Harvard professor says there are 'grave concerns' about Donald Trump's mental stability

'An apparent inability to distinguish between fantasy and reality leads us to question his fitness for the immense responsibilities of the office'

Lucy Pasha-Robinson
Sunday 18 December 2016 15:07 GMT
Donald Trump delivers an address
Donald Trump delivers an address

Three leading professors of psychiatry have written to Barack Obama to express their “grave concern” over Donald Trump’s mental stability.

In the letter addressed to the US president, doctors from Harvard Medical School and the University of California have urged him to order a “full medical and neuropsychiatric evaluation” before the President-elect takes office in January.

The group said it could not speculate on a diagnosis, but Mr Trump’s “grandiosity, impulsivity, hypersensitivity to criticism” led them to believe he was unfit for office.

“Professional standards do not permit us to venture a diagnosis for a public figure whom we have not evaluated personally,” the letter signed by Judith Herman, Nanette Gartrell and Dee Mosbacher, and published by the Huffington Post, reads.

“Nevertheless, his widely reported symptoms of mental instability — including grandiosity, impulsivity, hypersensitivity to slights or criticism, and an apparent inability to distinguish between fantasy and reality — lead us to question his fitness for the immense responsibilities of the office.”

In August, President Obama questioned Mr Trump's judgement and temperament and called him “unfit to serve as president.”

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“I said so last week and he keeps on proving it. The notion that he would attack a Gold Star family that had made such extraordinary sacrifices on behalf of our country, the fact that he doesn’t appear to have basic knowledge around critical issues in Europe, in the Middle East, in Asia means that he’s woefully unprepared to do this job,” he said.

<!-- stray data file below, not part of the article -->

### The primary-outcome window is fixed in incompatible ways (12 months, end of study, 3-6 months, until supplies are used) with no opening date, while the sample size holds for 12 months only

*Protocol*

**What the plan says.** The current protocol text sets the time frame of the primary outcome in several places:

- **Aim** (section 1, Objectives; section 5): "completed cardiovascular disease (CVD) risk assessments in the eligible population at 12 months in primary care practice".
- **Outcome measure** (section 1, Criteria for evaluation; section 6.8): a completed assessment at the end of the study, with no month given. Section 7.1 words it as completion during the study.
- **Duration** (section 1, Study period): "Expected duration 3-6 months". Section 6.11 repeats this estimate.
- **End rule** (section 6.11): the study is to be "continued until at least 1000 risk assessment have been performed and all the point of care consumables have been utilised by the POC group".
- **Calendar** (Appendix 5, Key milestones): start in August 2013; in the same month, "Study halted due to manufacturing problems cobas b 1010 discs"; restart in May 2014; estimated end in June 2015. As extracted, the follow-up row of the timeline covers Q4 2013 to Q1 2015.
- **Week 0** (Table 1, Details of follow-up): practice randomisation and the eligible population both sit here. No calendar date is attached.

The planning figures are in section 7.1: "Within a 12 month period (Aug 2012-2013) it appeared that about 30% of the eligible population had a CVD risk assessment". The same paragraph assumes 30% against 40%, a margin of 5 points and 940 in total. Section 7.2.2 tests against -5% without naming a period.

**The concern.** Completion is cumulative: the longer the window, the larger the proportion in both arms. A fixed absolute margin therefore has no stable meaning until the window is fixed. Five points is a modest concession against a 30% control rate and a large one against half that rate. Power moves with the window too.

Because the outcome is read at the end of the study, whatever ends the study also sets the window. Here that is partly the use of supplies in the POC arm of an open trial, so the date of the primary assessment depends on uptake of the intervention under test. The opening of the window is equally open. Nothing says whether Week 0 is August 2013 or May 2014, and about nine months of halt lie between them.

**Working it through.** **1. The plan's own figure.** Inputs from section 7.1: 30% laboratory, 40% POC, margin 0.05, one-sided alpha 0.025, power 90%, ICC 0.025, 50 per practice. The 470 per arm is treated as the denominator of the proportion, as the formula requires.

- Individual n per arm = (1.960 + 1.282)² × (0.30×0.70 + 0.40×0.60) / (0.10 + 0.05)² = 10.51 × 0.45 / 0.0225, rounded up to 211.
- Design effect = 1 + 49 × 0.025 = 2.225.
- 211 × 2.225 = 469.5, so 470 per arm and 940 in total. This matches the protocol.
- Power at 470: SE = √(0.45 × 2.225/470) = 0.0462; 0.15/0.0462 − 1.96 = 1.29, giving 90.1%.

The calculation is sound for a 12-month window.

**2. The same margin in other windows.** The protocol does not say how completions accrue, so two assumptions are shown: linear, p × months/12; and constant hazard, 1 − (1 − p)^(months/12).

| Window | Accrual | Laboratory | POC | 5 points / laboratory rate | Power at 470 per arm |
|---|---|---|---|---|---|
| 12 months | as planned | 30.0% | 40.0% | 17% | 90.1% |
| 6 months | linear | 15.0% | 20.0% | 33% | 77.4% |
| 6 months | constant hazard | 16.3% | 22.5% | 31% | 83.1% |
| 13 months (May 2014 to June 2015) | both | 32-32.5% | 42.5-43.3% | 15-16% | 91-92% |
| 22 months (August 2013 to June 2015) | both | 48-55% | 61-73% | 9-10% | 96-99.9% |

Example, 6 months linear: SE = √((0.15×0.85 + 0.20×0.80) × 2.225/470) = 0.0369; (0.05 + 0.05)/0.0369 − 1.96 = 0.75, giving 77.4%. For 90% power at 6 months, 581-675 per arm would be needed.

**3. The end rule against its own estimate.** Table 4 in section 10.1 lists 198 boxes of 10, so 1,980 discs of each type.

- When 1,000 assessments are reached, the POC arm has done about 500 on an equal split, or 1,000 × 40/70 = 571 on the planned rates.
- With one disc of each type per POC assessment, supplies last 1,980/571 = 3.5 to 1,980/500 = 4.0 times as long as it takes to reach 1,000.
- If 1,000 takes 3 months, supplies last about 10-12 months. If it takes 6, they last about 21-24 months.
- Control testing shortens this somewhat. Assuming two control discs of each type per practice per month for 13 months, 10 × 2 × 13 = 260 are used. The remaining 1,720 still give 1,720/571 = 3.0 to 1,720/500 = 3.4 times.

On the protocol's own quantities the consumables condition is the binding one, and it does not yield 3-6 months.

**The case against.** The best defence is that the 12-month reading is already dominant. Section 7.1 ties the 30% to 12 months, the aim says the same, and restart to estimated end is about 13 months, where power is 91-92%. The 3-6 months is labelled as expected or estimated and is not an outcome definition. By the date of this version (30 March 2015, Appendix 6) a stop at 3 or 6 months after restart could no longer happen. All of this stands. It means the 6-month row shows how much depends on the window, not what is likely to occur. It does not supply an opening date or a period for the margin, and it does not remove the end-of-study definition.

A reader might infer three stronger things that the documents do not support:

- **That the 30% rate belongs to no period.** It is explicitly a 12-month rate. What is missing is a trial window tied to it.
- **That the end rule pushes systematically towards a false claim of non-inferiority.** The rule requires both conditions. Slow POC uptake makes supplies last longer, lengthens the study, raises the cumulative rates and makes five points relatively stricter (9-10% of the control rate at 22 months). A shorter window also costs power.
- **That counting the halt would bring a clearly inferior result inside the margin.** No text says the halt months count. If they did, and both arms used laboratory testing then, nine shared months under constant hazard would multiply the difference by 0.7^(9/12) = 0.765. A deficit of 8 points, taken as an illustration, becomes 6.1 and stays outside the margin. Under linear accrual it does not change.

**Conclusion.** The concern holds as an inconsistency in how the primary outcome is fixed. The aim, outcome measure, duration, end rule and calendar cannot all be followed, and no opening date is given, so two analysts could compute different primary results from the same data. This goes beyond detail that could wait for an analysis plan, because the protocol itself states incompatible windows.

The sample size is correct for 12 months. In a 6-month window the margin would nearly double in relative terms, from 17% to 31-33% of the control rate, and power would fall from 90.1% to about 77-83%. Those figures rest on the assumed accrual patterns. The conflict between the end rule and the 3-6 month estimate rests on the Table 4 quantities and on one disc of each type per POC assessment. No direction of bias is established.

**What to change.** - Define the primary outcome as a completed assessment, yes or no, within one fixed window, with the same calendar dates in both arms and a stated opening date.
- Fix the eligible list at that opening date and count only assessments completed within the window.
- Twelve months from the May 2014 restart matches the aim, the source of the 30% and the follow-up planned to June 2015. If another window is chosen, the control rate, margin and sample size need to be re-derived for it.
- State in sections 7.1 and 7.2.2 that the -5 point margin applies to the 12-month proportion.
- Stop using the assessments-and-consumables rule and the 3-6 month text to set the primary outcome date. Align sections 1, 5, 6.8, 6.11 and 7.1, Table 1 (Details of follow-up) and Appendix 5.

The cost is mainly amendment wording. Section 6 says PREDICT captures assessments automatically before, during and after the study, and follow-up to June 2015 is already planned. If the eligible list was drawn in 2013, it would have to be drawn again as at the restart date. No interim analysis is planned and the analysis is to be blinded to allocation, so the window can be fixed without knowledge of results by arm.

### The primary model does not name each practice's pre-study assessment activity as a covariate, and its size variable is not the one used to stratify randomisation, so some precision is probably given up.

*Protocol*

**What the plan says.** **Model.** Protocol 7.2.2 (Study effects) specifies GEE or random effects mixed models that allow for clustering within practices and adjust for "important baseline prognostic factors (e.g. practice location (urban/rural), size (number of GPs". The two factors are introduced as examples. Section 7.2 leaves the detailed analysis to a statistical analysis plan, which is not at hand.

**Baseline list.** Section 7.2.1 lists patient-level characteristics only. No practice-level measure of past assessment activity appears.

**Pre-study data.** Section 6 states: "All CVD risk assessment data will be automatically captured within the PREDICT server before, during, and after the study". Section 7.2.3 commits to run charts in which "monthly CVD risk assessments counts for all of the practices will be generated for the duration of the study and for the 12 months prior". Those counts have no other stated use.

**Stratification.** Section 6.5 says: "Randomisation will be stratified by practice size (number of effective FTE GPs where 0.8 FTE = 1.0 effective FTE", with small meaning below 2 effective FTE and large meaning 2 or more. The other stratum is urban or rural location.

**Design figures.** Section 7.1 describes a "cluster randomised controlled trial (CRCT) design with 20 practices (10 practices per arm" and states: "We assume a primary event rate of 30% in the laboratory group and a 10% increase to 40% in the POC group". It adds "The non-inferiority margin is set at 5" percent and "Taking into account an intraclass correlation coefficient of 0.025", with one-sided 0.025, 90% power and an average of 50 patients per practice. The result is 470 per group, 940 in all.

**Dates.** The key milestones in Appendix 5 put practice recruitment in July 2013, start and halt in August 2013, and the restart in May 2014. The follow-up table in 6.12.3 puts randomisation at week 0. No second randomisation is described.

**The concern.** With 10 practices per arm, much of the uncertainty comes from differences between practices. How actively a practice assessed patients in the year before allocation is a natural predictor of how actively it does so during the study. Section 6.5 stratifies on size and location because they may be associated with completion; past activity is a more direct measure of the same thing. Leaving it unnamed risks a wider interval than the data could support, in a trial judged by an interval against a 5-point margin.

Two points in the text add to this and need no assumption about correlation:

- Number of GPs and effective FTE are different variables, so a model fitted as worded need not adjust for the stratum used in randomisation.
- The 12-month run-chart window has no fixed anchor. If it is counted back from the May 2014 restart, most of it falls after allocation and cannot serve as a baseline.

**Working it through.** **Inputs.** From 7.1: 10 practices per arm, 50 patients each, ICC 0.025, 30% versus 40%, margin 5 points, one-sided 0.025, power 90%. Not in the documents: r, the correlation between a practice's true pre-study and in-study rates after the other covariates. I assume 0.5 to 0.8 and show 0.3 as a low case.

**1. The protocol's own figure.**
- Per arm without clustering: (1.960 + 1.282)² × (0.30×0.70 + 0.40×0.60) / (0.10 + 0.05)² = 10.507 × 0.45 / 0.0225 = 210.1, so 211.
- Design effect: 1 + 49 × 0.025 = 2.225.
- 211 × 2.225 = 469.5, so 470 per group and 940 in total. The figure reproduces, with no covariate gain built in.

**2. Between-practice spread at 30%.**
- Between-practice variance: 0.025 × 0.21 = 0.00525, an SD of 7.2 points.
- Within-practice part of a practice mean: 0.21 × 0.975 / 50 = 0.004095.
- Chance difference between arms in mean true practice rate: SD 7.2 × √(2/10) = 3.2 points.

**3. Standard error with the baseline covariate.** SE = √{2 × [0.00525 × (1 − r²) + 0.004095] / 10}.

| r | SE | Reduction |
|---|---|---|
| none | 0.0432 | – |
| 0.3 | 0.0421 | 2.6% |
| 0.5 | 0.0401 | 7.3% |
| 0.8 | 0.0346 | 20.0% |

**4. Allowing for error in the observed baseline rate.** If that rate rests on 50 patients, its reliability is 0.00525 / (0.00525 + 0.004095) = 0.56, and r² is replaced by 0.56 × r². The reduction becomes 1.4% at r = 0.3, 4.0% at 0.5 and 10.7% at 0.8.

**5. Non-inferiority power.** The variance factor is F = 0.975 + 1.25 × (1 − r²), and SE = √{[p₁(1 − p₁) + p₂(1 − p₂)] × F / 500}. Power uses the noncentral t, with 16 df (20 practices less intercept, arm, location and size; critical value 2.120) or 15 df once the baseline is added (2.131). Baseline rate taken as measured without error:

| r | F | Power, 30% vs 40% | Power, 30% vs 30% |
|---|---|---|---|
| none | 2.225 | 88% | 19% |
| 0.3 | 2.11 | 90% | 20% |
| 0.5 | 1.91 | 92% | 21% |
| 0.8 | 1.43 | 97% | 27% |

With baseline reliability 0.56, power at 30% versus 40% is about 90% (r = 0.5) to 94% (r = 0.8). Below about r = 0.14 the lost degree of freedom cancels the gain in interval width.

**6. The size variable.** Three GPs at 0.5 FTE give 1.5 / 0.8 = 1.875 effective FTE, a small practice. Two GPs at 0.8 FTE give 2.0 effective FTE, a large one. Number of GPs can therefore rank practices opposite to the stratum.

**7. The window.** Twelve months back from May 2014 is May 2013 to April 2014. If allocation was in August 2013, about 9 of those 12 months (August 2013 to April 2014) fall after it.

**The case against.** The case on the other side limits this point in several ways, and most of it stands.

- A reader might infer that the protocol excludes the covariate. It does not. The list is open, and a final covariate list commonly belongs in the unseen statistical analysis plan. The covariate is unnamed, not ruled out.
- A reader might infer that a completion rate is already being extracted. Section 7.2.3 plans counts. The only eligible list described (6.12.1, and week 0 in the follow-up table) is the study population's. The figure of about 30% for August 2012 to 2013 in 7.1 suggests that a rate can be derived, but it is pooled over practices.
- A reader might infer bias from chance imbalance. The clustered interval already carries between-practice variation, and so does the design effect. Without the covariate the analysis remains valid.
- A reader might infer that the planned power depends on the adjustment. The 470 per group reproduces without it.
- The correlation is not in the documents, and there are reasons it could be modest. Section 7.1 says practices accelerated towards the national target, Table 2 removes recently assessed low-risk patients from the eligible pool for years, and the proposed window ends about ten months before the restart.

“There has to come a point at which you say somebody who makes those kinds of statements doesn’t have the judgment, the temperament, the understanding to occupy the most powerful position in the world because a lot of people depend on the White House getting stuff right.”

According to the American Psychiatric Association (APA), there are nine criteria for “Narcissistic Personality Disorder” - with a diagnosis being offered if an individual has five or more of the listed qualities.

The APA summarise the condition as: “A pervasive pattern of grandiosity (in fantasy or behavior), need for admiration, and lack of empathy, beginning by early adulthood and present in a variety of contexts.”

This is not the first time mental health professionals have weighed in on Mr Trump’s suitability for office.

In June, Atlantic published a psychologist’s findings that Mr Trump suffered from "narcissism, disagreeableness, grandiosity".

Mr Trump's well-documented "no-holds-barred" approach to the US presidency has led many to question his diplomatic suitability.

The real-estate mogul regularly takes to Twitter to post provocative statements aimed at his rivals, often breaking with long-established foreign policy protocol.

On Saturday, he accused China of “stealing” in a tweet that caused an immediate backlash from Beijing.

Initially misspelling "unprecedented," Mr Trump tweeted: "China steals United States Navy research drone in international waters - rips it out of water and takes it to China in unpresidented act."

He later deleted and then reposted the tweet to correct the spelling.

In response, China accused Washington of "hyping up" the issue.

APA protocol means medical professionals should not diagnose individuals they have not personally treated.

The so-called "Goldwater Rule" was brought in after Barry Goldwater, a Republican presidential candidate in the 1960’s sued Fact magazine for libel after it asked 12,000 psychiatrists whether he was “psychologically fit” to be president - 1,189 answered “no”.

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